Half Of Americans Sweet On Sodas

Tart Cherry Juice Lowers Blood Pressure

Sweeteners are hard to escape. It’s also hard to escape the health consequences of becoming overly reliant on a substance that apparently, not enough of us are yet aware is killing us slowly.

Tart Cherry Juice Lowers Blood Pressure

Half Of Americans Sweet On The Perils Of Sugar

According to the Centers for Disease Control and Prevention, recent statistics show half of Americans drink a soda or sugary beverage each day. We have gulped our way to a new milestone in that they include both adults and kids. So much for leading by example.

The American Diabetes Association’s Scientific Sessions suggest that drinking diet soda may be doing more harm than good.

Epidemiologists from the School of Medicine at the University of Texas Health Science Center San Antonio reported data showing that diet soft drink consumption is associated with increased waist circumference.

Related studies point to the illusion of the artificial

Diet soda users as a group experienced 70% greater increase in waist circumference compared with non-users. These results suggest aspartame exposure might potentially directly contribute to increased blood glucose levels. This in turn contributes to the associations observed between diet soda consumption and diabetes in humans.

With a majority of the population being obese, diabetic and increasingly unhealthy, it’s not so funny anymore to pitch junk to children so blatantly. First it was Joe Camel getting side lined, now Burger King says they are removing the King Mascot from the Throne.

Not to worry, researchers are working on an i–phone app to use with a tattoo that monitors glucose and sodium levels. Watch for more techno-bio feedback tools to learn appropriate healthy behaviors.

Researchers at Northeastern University are working on nano sensors tattooed under the skin. The sensors change shade, red for sodium and yellow for glucose. Not ready for humans just yet, but as they say, awareness is the first step to enlightenment. Measuring for it keeps us headed in the right direction. Hopefully we’ll get the message by the time it becomes a life and death matter,

Look at the labels of any packaged or processed food product. Sweeteners are hard to escape. It’s also hard to escape the health consequences of becoming overly reliant on a substance that apparently, not enough of us are yet aware of we all know is killing us slowly.Maybe the perils of sugar will become obvious to all of us. How about we stop subsidizing GMO corn processed high fructose corn syrup.


Berkeley Residents Buying Fewer Sugary Drinks and More Water Thanks to Soda Tax

Amount Of Sugar Packets In Glass Of Soda
Bye Bye Sugar Cover Image Nutrition News

Read The Perils Of Sugar

Largest-To-Date Evaluation Shows 9.6% Drop In Sugar Sweetened Beverage Purchases And Increase In Healthier Beverage Purchases. Overall Bererage Sales Rose; Grocery Bill Did Not.

April 18, 2017

Oakland, CA — A new study published today in PLOS Medicine by the Public Health Institute and the University of North Carolina showed that Berkeley’s sugar sweetened beverage tax is working as intended.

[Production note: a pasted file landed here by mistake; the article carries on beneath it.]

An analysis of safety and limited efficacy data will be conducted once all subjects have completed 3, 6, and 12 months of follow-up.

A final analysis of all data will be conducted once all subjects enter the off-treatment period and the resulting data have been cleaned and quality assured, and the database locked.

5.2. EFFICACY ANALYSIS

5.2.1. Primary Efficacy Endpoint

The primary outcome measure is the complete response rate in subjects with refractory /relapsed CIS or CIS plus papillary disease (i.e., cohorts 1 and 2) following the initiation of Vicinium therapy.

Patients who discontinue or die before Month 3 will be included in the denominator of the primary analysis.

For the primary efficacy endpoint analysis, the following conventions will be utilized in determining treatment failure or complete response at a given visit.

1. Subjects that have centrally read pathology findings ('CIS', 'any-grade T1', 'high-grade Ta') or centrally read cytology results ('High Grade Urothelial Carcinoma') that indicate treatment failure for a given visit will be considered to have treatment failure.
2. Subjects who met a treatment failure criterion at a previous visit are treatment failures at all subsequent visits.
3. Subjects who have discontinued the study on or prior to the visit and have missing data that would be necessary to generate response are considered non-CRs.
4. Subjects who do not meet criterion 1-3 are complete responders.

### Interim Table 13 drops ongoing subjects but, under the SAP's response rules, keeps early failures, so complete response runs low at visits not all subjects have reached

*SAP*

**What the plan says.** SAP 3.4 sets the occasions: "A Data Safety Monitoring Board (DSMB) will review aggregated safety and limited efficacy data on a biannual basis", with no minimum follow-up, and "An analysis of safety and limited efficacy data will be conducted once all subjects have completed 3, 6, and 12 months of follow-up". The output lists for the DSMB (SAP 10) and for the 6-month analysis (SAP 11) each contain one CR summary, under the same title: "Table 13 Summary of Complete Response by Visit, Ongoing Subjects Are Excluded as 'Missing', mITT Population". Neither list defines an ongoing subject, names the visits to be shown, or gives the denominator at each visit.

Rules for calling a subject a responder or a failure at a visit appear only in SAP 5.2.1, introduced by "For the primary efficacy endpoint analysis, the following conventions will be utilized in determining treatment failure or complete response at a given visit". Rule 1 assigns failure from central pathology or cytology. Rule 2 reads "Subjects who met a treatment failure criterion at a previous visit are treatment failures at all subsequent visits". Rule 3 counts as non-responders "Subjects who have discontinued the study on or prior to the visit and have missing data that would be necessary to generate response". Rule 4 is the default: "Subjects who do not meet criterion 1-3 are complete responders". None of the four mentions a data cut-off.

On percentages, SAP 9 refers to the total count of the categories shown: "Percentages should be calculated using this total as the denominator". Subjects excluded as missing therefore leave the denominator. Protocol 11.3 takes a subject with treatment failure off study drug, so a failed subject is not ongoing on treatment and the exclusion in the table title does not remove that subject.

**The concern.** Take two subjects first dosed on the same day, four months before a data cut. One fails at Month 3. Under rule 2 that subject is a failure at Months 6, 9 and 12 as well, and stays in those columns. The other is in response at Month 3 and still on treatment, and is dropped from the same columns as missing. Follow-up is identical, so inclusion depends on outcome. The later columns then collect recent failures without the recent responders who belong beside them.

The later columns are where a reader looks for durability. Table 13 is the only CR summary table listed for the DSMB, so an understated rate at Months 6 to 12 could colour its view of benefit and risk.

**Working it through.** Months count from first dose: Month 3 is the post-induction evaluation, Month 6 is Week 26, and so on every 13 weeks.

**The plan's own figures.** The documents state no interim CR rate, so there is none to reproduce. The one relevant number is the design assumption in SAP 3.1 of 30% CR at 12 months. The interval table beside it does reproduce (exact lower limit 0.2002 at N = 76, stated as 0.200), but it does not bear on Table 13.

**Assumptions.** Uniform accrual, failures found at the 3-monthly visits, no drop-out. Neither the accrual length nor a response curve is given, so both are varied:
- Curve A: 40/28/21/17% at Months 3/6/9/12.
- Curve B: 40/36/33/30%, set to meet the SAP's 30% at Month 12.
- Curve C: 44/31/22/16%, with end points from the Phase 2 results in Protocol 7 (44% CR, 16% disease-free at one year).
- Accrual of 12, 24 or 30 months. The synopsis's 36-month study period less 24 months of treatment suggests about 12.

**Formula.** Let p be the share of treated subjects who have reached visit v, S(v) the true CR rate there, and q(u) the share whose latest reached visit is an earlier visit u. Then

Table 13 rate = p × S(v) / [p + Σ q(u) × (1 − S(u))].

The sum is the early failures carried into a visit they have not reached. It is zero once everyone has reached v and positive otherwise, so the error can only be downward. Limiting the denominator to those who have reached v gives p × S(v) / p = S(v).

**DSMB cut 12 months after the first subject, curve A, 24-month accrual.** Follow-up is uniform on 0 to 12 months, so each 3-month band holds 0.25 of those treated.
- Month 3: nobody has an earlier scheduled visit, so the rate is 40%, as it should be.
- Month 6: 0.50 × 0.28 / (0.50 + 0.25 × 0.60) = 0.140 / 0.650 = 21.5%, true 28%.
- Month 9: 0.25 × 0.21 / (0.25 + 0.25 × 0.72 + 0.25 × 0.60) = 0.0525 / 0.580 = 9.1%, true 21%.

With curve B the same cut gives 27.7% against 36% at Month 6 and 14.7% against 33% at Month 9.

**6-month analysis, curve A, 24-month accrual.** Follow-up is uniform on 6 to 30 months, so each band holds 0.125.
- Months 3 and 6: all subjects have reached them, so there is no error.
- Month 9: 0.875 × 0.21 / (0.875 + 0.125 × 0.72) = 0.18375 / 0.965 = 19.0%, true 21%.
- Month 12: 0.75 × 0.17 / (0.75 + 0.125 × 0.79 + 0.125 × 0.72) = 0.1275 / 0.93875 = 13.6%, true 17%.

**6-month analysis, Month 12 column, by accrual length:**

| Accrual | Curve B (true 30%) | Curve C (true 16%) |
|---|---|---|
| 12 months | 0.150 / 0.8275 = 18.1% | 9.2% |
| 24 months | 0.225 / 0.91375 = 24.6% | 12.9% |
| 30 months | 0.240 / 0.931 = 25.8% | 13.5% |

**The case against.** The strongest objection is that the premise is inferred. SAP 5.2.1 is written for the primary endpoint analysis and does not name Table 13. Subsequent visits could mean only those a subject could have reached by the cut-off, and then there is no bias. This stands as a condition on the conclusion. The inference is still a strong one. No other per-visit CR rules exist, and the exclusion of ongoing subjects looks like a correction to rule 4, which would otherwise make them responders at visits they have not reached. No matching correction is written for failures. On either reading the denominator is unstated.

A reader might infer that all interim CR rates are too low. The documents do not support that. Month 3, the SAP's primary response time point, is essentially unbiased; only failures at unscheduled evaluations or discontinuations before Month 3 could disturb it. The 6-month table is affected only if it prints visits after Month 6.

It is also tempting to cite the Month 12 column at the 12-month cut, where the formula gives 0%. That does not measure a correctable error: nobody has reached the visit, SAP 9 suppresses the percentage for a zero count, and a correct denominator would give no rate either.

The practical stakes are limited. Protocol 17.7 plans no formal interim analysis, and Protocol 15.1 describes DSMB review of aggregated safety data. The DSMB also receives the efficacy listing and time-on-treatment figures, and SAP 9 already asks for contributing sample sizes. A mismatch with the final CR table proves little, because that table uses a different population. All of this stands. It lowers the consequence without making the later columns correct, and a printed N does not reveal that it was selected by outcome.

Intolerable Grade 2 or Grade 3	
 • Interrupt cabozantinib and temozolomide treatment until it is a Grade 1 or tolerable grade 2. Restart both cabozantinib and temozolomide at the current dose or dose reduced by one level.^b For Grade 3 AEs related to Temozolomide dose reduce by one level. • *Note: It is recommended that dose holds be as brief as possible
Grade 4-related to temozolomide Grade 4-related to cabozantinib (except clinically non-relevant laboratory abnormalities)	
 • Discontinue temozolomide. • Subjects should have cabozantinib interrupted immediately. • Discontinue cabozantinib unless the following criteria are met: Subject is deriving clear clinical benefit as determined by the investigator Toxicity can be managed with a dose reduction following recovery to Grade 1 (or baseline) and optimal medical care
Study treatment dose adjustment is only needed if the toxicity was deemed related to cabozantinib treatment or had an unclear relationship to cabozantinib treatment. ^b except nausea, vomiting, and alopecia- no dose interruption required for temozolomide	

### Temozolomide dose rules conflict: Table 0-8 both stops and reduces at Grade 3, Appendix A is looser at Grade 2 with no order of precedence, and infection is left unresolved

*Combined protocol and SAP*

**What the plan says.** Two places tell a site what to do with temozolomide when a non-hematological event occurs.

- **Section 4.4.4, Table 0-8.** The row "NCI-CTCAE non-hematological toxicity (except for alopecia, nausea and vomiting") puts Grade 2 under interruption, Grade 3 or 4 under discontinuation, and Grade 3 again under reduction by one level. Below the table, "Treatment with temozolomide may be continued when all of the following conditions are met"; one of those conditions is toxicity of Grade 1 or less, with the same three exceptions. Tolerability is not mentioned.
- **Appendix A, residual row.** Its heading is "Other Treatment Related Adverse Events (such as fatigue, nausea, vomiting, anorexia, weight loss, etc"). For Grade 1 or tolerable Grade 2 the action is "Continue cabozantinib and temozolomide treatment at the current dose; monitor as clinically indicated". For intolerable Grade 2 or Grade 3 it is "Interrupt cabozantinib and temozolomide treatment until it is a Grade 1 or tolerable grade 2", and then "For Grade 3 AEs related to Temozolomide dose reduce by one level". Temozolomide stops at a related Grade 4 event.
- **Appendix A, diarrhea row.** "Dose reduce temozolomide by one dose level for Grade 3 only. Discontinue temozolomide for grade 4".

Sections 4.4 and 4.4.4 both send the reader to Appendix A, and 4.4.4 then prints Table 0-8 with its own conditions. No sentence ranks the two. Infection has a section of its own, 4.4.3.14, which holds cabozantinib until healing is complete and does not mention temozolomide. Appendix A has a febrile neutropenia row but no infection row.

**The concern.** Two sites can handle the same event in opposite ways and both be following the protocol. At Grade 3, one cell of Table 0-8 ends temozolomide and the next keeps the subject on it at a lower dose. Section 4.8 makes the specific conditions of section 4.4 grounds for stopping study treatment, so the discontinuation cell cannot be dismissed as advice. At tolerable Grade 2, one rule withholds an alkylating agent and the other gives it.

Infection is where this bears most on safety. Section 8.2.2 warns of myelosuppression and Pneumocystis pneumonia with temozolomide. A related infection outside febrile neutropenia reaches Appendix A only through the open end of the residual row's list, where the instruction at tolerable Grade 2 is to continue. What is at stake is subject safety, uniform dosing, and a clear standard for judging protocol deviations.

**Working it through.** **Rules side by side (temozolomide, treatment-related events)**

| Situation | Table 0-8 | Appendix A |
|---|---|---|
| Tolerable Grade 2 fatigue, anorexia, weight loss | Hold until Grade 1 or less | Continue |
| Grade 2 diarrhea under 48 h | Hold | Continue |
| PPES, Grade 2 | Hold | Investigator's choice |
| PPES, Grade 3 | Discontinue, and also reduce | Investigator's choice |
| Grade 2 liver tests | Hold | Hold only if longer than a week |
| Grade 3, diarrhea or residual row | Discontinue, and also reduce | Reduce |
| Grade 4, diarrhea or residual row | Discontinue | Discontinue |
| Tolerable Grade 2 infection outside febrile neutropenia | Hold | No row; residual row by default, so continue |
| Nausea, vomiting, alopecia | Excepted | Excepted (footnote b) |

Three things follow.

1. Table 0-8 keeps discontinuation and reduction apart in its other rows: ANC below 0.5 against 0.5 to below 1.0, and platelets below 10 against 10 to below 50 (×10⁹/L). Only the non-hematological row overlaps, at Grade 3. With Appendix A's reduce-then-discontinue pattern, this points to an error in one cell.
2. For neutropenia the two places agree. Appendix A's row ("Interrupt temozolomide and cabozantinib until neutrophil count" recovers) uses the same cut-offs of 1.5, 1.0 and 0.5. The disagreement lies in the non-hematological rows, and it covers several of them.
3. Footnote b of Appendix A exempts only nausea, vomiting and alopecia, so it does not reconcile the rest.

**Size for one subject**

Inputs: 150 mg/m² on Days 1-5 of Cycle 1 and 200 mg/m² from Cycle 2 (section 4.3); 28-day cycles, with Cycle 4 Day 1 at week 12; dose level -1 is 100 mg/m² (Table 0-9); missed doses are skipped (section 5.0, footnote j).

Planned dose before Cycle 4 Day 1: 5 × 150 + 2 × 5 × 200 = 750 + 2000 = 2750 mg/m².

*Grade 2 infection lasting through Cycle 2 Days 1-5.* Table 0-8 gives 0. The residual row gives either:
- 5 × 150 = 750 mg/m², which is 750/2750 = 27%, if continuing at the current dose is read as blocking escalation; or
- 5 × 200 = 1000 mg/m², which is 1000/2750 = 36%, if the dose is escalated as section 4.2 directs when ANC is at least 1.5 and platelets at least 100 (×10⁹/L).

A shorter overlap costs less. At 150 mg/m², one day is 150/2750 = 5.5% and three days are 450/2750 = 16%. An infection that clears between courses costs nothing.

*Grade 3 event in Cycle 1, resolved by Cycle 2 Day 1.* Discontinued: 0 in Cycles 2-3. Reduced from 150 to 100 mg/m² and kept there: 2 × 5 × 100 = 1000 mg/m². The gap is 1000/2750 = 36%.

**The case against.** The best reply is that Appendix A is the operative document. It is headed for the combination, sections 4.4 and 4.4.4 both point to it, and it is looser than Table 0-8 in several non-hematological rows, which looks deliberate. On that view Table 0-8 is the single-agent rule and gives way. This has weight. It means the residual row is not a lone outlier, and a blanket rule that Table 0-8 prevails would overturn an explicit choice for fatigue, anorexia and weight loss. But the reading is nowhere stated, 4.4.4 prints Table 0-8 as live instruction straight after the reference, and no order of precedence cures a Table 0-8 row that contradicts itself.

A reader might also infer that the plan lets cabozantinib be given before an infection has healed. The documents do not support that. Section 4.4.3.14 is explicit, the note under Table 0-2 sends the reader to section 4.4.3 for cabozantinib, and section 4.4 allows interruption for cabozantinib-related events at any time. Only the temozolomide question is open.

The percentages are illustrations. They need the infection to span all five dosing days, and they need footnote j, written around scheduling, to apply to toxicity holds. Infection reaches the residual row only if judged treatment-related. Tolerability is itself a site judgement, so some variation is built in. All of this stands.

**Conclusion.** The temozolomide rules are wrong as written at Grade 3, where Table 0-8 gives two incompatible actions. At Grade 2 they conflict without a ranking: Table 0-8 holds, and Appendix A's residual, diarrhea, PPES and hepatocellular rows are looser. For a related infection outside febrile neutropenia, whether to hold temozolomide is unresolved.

Top findings included:

  • Purchases of sugary drinks declined: Sales (in ounces per transaction) of taxed SSBs fell by 9.6% in Berkeley, while they rose by 6% in other Bay Area stores without a tax (compared to predicted sales based on pre-tax trends). Sales of diet soft drinks and diet energy drinks also fell significantly, by 9.2%.
  • Purchases of healthy beverages increased: Sales of untaxed healthier beverages, already far greater at baseline, rose significantly, by 3.5%, and overall beverage sales went up in Berkeley. Sales of water rose by 15.6% (more in ounces than the decline in SSBs); untaxed fruit, vegetable or tea drink sales increased by 4.37%; and sales of plain milk rose by 0.63% (all statistically significant).
  • No negative impact on store revenue or consumer grocery bills: Although overall store revenues per transaction in the studied chains dropped slightly across the Bay Area during the study period, store revenues in Berkeley fell by 18¢ less (-$0.36) compared to non-Berkeley stores (-$0.54). This same indicator—store revenue per transaction—is also what consumers spent on average for each checkout or “grocery bill” at the participating stores, indicating that their average grocery checkout bill did not increase at these stores—counter to claims by the soda industry that the policy would be a “grocery tax.”
  • Investments in health increased: In spite of low consumption of SSBs, the City’s revenue from the first year of the SSB tax was $1,416,973—or $12 per capita. Funds raised went to nutrition and obesity prevention activities in schools, childcare and other community settings.
  • The tax costs were passed through to taxed products in many, but not all, stores: In the 15.5 million transaction study, about two-thirds of the penny-per-ounce levy (0.67¢/oz) was passed through to consumers by pricing increases on the taxed drinks. For soda and energy drinks it was fully passed through (1.09¢/oz). In the 26 store study, it was fully passed on in large (1.07¢/oz) and small chain supermarkets and chain gas stations (1.31¢/oz), partially in pharmacies (0.45¢/oz), but not in smaller independent corner stores and independent gas stations. Prices on non-taxed beverages did not increase more in Berkeley than in comparison stores.

→  Read full article

How Artificial Sweeteners Make You Want More Real Sugar

The Brain Cannot Be Fooled By Artificial Sweeteners

 Higher Likelihood Of Sugar Consumption Later

Sweet Nothings - Artificial SweetenersThe results of the new study imply that it is hard to fool the brain by providing it with ‘energyless’ sweet flavors. Our pleasure in consuming sweet solutions is driven to a great extent by the amount of energy it provides: greater reward in the brain is attributed to sugars compared to artificial sweeteners.


Professor Ivan de Araujo, who led the study at Yale University School of Medicine USA, says: “The consumption of high-calorie beverages is a major contributor to weight gain and obesity, even after the introduction of artificial sweeteners to the market. We believe that the discovery is important because it shows how physiological states may impact on our choices between sugars and sweeteners.